“What would happen if you doubled down on service?”
—Robert Richman, keynote speaker and culture architect
Image from Unsplash by Square
Did you know that it takes 5-7 times the effort and resources to obtain new customers than to keep existing customers?
With this statistic in mind, how much effort have you and your organization focused on new customer acquisition rather than making sure your current customers are delighted with you, your products, and of course, your level of service?
Customer loyalty is worth billions, however, we often slack off on our best behaviors once we close the deal. Much like when we say our “I Do” to our life partners. Given the divorce rate of about 50%, we all can see the need to maintain and more appropriately improve these relationships if they are to prosper.
What are some ways you can and will double down on your levels of service in your professional and personal communities? What would be the value of the loyalty generated?
Where do you stand on the two words of today’s quote?
More specifically, where do you stand as it relates to the following communities:
Your organization or place of employment
Your city, state, country
The upcoming 2020 census
The world and all global citizens
The plants and animals that share our earth
As a boy, I attended Creighton Elementary School in Philadelphia, Pennsylvania. One of my fellow students was Kim Sledge of the singing group, Sister Sledge, who became pretty famous for their hit song, “We are Family.”
Where can and will an “everybody matters” family approach to your various communities improve your world? What difference could this make to improve our planet if we all treated each other this way?
Research has shown that a critical component to a purposeful, happy life is helping others.
Consider how you currently help others in your personal and professional communities.
What contribution and difference have you made at this point in your life?
Each day, we allocate our time and energies. At some point we run out of gas and need a recharge. Beyond our own efforts to efficiently use these resources, how might you leverage yourself to make a ten-times or 100-times impact?
“It’s hard to see your own face without a mirror.”
—Phil McGraw, American TV Personality “Dr. Phil”
Image from Unsplash by Laurenz Kleinheider
I recently facilitated a team-building workshop with one of my favorite clients. Half of the twelve participants had worked with me before. The other six were with me for the first time. The senior leader has been coaching each of them for more than a decade and he wanted to boost his efforts with this session.
We discussed a variety of topics, and did a strength/weakness exercise, which is fairly standard for such meetings. Surprisingly, the feedback and comments from their colleagues made an even bigger impression on the participants than most expected.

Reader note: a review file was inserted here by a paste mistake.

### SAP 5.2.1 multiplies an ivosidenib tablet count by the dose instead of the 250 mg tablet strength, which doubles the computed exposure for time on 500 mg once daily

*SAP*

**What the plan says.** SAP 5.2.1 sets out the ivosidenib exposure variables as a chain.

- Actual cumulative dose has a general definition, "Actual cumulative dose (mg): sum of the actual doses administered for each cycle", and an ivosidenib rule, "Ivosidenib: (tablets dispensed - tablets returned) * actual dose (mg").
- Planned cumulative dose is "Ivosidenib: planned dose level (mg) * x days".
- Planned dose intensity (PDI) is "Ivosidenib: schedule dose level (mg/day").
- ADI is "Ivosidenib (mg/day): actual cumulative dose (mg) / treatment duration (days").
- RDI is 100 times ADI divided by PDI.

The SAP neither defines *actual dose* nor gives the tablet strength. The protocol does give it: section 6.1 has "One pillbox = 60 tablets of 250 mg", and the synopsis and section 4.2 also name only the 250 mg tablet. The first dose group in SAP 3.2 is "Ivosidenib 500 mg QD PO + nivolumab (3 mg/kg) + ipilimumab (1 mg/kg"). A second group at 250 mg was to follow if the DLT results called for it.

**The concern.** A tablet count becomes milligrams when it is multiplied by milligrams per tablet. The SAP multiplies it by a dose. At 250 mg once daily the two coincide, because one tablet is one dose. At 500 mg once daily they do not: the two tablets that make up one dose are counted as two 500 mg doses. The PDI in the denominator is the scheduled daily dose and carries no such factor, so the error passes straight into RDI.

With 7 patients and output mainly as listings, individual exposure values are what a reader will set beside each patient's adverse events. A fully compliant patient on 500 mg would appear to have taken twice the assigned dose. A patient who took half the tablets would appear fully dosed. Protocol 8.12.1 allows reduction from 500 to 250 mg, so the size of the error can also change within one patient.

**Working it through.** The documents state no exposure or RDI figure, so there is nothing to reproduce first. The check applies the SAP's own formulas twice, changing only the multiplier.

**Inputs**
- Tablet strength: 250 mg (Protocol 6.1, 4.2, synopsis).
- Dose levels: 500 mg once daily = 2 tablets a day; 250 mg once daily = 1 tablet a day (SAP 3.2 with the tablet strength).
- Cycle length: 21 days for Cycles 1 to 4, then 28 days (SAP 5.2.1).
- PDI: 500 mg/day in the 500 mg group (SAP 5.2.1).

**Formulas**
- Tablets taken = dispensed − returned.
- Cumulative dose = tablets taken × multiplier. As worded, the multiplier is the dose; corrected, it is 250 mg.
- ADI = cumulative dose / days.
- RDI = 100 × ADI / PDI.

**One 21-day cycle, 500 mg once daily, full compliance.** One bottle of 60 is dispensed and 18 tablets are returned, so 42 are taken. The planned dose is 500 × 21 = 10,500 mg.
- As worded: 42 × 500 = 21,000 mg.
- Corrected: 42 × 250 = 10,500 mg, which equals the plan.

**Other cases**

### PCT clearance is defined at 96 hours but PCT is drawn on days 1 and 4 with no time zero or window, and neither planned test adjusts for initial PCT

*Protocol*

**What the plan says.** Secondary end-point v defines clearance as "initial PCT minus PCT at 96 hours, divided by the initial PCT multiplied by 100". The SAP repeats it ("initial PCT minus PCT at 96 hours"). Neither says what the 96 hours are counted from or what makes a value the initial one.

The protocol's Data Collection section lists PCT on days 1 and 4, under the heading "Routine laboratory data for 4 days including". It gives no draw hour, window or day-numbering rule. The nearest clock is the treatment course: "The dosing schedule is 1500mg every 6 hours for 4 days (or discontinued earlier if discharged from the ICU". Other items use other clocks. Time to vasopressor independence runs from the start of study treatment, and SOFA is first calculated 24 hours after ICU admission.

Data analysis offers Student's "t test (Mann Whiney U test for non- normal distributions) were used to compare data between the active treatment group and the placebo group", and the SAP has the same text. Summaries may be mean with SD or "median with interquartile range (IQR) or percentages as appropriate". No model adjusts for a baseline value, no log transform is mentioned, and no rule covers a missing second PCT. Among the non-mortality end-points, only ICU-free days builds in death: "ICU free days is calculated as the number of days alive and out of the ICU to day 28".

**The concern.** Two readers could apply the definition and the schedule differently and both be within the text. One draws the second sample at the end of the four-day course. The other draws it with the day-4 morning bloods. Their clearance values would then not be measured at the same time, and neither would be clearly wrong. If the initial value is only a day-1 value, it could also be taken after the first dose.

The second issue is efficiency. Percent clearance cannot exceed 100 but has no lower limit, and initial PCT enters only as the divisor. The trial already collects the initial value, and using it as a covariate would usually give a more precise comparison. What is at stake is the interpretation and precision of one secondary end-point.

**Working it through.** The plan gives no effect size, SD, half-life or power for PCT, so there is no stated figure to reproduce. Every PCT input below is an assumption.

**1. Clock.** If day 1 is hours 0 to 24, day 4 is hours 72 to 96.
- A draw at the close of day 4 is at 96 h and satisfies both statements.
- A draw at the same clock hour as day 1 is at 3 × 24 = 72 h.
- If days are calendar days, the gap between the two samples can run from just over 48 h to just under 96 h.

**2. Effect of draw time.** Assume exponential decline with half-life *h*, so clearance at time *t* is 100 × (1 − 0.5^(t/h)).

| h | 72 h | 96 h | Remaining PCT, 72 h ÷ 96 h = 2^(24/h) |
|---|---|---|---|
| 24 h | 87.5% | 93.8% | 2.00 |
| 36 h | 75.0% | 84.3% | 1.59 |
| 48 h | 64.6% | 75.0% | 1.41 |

Where are or could you more fully use the people in your personal and professional communities as a mirror, to realize more of your fullest potential?
“Professional is not a label you give yourself. It’s a description you hope others will apply to you.”
—David Maister, former Harvard Business School professor
If you say something positive about yourself, it is referred to as bragging. If others say similar things about you, it is considered the truth.
What do the people at work and in your career efforts have to say about you? How are you perceived and how do these perceptions compare and contrast from your own?
What would you like others to say and how do your words and deeds warrant such acknowledgment and praise?
Seek feedback from a small group of trusted colleagues. Let them reveal the unique abilities, superpowers, and best qualities they see in you. Ask them also about your weaknesses, and the limiting blind spots that may be holding you back from the professional levels you desire.
Thank them for their candid and generous perspective, and promise to act on their wise council.
For extra credit, consider a similar exercise with family and friends.
Feel free to reply to this post to let me know what you discover and how it impacts your life.
“To give of yourself is much more important than giving a gift you can buy.”
—Steve Wozniak, Co-Founder of Apple, Inc.
WARNING! There will be a test at the end of this post!
Gary Chapman’s book, The Five Love Languages, has sold over 12 million copies and has been a #1 New York Times best seller for over 8 years. It has received over 14,000 reviews on Amazon, with 94% being 5 or 4 stars. And given its universal appeal to people around the world, it has been translated into 50 languages. The five languages are:
Words of Affirmation
Acts of Service
Please note that only one out of the five languages is about gifts, and a subset are hand-made rather than bought.
How and in what additional ways can you more fully give of yourself to demonstrate your love of family, friends and others you care about?
Please consider taking the Five Love Languages test and share this expertise with those closest to you to discover their love preferences.
“When people are like each other, they tend to like each other.”
—Tony Robbins, American author, philanthropist and life coach
Image from the Jane Goodall Collection
Did you know that humans and chimpanzees share about 96 percent of the same DNA? Perhaps this is why we enjoy documentaries on these special creatures. When we observe them, we see numerous ways we are alike, such as in the care and nurturing of baby chimps.
Regarding human-to-human interactions, we often operate out of the Birds of a Feather Flock Together idea. At the same time, we can be very focused on where and how we differ as reasons to avoid, dislike, and even hate one another.
How would looking for the similarities and common characteristics and traits of others be the source of more friendships and closer communities in your world?